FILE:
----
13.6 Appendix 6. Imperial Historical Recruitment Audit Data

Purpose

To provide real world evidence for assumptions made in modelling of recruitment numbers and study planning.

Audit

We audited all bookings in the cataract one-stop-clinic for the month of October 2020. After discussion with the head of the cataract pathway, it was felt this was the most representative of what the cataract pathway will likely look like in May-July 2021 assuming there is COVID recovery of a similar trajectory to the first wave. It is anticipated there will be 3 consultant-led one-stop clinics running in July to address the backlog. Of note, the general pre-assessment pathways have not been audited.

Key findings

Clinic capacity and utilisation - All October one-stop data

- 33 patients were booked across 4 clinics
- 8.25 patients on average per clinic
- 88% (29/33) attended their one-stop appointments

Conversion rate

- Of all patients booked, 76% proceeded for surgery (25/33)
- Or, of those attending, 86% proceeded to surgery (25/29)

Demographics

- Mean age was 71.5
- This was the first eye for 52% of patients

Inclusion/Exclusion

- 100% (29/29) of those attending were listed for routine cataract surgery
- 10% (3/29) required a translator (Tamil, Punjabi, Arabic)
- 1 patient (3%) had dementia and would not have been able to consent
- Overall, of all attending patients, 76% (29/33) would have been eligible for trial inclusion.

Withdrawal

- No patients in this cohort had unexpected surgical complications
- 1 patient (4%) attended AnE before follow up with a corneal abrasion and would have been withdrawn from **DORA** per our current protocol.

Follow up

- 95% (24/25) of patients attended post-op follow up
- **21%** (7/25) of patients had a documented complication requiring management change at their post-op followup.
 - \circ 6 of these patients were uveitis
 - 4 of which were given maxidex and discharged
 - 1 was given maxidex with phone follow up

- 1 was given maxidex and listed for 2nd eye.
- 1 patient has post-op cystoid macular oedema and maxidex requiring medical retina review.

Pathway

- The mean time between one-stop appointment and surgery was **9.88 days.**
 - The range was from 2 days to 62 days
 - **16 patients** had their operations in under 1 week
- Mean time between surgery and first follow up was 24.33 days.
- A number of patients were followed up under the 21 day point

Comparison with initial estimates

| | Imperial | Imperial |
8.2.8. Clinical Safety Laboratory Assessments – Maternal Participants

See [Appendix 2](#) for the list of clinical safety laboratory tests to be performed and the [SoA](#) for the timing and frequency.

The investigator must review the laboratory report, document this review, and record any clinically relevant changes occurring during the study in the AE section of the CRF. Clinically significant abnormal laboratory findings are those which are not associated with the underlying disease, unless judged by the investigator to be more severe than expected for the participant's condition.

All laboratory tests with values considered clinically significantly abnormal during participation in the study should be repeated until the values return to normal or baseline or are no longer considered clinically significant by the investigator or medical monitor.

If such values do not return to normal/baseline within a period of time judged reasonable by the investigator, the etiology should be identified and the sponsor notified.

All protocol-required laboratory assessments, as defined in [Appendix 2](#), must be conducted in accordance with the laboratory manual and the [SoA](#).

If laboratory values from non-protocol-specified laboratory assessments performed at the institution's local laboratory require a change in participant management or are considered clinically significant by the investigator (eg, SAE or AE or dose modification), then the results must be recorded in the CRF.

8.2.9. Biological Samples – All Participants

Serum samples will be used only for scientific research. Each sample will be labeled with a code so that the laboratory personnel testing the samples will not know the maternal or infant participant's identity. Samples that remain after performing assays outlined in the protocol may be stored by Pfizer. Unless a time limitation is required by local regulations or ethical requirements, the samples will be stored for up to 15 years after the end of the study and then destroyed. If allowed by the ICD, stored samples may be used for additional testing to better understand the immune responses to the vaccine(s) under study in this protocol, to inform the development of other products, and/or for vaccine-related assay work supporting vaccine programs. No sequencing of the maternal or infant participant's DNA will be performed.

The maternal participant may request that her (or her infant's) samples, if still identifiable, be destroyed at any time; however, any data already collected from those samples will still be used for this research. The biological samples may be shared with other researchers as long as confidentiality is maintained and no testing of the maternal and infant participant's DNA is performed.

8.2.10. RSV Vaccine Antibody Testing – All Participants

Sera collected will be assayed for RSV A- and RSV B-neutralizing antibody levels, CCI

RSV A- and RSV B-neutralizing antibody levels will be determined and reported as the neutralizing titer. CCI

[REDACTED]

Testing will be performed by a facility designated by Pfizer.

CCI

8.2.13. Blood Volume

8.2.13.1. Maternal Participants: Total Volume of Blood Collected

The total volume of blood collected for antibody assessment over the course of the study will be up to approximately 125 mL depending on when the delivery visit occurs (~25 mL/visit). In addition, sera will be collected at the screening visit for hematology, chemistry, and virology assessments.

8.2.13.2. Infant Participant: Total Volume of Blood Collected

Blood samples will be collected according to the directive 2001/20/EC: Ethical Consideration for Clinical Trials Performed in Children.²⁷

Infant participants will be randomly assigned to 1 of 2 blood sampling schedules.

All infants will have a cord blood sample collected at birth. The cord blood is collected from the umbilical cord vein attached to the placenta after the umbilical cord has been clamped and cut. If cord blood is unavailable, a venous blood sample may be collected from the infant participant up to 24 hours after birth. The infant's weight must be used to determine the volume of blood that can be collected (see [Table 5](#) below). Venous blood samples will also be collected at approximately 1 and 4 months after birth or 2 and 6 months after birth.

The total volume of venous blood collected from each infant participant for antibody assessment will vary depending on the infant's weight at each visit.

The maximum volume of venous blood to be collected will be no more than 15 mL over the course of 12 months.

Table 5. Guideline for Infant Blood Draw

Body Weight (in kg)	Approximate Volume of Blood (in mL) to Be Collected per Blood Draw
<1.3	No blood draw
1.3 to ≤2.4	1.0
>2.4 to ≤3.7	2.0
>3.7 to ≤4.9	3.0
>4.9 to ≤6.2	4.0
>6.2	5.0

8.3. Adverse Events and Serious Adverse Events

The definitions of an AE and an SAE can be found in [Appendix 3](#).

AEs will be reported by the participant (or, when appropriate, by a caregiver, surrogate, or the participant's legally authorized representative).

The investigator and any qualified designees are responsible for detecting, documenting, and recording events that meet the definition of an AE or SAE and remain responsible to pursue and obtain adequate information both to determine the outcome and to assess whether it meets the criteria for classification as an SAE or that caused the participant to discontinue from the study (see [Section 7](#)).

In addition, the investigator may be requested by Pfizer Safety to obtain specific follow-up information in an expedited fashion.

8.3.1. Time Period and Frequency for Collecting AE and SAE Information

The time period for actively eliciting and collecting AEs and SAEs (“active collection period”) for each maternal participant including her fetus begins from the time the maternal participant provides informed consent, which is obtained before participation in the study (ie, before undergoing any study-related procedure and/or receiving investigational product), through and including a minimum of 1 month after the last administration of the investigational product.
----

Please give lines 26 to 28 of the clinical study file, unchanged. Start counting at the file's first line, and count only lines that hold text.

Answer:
- 95% (24/25) of patients attended post-op follow up
- **21%** (7/25) of patients had a documented complication requiring management change at their post-op followup.
 - \circ 6 of these patients were uveitis